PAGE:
Thought for the Day - Rt Rev Lord Harries of Pentregarth
Good morning. Those pictures of the sinking of the Costa Concordia, like those of the Titanic, continue to haunt us. Above all the action of the Captain disturbs us in a very personal way, with the question “How would I have behaved in a similar situation? There is a line in hymn that always unsettles me “Once in every man and nation comes the moment to decide.” It is this theme that runs through one of the greatest of all novels, Joseph Conrad’s Lord Jim. As a young man Jim failed that decisive test, and he spends the rest of his life looking for a time when he could blot out his cowardice and prove himself a man of courage. On my reading of the novel, however, he fails in the end too, because although he dies in a shootout, he has made the wrong decision.
Where he goes wrong is in his self-image as a really brave man who only needs the right situation to show it, whereas the true starting point, I suggest, is just the opposite: in the awareness that inside I, like most of us, feel rather afraid. And that is where that puzzling phrase in the Lord’s prayer comes in, which in the rather misleading old version reads, “Lead us not into temptation. What the original means is “Do not put us to the decisive test.” We are not to relish the thought of some definitive test of courage. Rather, conscious of our human frailty we need to summon up spiritual resources to help us face whatever lies ahead.
What lies ahead might require moral rather than physical courage, and that can be even more testing. Someone may be physically brave but terrified of losing face with his or her peers. They may be willing to dive into a canal to save a drowning child but incapable of standing up to dishonest practises, or even more seriously, fundamental evils, like the Nazi ideology that poisoned Germany in the 1930s. On this Holocaust Memorial Day we bring to mind the terrible cost of that failure, whether it was then, or in the world today. But there were some brave people. A 16 year old farm boy in the Sudetenland wrote home to say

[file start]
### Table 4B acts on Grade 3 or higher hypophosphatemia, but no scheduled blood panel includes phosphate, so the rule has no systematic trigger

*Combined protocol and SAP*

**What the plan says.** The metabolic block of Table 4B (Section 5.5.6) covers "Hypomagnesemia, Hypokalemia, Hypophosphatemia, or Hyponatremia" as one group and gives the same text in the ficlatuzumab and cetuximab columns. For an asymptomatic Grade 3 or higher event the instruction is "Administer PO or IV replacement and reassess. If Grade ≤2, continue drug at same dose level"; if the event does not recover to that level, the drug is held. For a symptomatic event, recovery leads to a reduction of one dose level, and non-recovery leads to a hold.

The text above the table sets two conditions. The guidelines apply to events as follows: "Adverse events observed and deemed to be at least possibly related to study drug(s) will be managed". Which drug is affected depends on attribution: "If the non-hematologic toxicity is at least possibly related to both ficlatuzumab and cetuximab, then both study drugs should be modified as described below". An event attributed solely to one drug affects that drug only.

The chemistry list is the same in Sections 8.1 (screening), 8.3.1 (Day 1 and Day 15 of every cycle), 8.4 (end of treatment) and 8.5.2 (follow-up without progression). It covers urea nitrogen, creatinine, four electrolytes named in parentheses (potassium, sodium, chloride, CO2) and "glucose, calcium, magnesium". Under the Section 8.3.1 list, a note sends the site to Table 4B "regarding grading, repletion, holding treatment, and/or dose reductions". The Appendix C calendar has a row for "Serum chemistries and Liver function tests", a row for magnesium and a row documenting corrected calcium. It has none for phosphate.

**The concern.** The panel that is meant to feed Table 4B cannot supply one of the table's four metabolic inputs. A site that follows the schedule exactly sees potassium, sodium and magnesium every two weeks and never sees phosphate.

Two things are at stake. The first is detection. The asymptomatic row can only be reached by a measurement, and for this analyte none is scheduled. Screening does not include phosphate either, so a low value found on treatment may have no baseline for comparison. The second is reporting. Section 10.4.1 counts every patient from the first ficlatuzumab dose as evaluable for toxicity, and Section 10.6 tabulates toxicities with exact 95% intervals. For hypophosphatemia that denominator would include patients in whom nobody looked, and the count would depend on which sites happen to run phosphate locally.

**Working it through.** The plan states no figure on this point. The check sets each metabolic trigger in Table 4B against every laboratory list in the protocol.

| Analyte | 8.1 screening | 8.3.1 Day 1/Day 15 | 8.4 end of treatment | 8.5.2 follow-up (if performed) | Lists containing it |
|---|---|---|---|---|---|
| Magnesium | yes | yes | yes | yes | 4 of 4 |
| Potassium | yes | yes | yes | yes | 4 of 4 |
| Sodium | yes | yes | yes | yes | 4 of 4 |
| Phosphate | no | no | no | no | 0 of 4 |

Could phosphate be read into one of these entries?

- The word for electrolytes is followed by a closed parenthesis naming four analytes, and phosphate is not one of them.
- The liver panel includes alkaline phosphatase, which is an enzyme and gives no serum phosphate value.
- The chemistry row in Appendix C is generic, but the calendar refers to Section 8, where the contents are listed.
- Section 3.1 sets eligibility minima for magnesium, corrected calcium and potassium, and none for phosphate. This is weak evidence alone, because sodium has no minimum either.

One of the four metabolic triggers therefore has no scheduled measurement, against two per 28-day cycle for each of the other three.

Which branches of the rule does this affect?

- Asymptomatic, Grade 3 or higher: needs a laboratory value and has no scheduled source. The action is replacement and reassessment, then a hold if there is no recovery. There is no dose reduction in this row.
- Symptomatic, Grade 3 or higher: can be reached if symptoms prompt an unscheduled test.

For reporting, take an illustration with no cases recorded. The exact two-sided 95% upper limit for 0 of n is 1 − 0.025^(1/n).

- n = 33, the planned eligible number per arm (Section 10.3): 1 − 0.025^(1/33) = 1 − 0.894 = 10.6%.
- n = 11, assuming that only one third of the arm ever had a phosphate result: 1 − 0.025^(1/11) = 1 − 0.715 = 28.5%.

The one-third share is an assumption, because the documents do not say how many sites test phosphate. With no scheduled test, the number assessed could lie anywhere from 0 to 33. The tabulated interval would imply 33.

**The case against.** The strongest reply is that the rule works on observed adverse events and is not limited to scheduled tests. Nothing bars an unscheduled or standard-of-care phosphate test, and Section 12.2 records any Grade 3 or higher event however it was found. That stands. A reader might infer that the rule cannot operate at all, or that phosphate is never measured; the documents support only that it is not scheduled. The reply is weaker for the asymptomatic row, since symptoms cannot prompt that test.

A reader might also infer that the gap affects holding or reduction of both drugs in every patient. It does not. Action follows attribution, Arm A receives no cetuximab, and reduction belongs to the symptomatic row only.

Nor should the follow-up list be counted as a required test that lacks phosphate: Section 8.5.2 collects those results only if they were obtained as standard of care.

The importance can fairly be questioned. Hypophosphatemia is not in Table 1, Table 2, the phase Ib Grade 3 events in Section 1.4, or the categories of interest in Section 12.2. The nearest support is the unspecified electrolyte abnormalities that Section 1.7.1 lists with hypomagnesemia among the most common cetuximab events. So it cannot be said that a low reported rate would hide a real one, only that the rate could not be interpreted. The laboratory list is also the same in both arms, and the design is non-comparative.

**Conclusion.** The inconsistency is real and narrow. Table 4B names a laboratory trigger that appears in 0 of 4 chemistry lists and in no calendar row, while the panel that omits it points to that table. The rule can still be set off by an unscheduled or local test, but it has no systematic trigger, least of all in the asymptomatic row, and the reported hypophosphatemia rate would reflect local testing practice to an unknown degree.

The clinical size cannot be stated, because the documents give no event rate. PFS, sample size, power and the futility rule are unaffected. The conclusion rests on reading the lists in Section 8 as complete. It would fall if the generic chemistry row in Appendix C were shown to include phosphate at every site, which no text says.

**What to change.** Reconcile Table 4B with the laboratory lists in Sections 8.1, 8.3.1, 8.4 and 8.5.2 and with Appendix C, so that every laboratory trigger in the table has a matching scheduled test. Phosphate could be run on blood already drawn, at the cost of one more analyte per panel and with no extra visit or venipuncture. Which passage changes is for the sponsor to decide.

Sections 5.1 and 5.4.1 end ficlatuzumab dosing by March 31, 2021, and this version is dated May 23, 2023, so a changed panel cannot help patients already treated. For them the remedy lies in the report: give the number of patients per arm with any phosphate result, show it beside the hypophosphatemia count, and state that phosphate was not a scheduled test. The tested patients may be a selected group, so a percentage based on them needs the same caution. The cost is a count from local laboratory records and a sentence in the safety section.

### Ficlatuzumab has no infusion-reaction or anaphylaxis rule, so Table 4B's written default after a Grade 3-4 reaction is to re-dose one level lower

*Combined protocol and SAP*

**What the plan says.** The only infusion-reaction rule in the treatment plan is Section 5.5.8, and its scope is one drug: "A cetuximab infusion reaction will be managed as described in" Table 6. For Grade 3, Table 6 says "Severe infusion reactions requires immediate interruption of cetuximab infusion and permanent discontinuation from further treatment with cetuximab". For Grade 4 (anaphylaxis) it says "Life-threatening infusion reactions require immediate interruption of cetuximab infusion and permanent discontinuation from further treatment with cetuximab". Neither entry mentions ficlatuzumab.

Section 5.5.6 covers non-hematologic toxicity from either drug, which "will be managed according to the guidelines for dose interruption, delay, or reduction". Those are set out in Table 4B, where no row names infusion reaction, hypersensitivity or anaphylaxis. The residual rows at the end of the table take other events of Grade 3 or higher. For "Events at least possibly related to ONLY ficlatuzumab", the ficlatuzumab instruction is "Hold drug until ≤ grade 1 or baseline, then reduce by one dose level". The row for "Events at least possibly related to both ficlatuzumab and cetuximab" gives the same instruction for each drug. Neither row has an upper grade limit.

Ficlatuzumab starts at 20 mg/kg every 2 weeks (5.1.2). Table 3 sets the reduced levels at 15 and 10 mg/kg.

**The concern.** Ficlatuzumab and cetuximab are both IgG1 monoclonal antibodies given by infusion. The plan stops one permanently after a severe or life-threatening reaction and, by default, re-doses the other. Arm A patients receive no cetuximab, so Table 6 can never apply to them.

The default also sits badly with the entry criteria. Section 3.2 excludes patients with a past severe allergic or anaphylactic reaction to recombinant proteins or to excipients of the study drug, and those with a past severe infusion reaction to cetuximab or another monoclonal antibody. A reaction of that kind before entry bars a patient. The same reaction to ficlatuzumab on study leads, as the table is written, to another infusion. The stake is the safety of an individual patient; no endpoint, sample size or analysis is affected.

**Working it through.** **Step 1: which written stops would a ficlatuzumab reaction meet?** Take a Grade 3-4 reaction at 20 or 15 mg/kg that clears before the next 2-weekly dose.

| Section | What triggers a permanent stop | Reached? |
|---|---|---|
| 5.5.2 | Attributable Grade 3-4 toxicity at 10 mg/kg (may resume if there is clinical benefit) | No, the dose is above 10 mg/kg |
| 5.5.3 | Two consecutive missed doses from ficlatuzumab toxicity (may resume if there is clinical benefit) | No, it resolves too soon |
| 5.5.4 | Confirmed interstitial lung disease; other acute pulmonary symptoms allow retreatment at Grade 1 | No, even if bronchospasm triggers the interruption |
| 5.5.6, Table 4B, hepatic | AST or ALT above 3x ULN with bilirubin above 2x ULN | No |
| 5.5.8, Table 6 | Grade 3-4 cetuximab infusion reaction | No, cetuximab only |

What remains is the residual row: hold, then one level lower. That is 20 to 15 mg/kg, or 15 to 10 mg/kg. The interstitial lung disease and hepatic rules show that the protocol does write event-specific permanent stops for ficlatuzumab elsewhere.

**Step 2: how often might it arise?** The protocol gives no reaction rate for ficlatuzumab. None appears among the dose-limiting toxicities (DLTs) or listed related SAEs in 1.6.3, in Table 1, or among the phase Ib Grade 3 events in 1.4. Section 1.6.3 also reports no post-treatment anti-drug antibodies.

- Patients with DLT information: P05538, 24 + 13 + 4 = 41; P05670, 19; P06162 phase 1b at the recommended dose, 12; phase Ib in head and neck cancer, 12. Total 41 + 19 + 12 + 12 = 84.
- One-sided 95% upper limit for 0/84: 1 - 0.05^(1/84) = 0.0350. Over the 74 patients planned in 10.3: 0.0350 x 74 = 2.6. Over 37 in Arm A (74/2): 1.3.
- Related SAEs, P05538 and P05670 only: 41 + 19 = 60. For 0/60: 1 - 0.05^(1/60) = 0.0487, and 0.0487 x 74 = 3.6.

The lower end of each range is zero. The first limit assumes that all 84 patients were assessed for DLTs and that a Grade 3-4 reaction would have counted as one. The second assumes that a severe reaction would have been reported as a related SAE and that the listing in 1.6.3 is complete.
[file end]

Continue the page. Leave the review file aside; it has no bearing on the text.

Dear Parents: I must give you bad news-I have been condemned to death, I and Gustave. We did not sign up for the SS. You wrote to me indeed that I should not join..Both of us would rather die that stain our consciences with such deeds of horror. I know what the SS has to do.
It is examples like that which are a spark of light in the darkness. But the best starting point, I think, is in an honest awareness that naturally we feel rather frightened and that we need to tap into those deeper resources that are within us; to look to that power beyond our own power.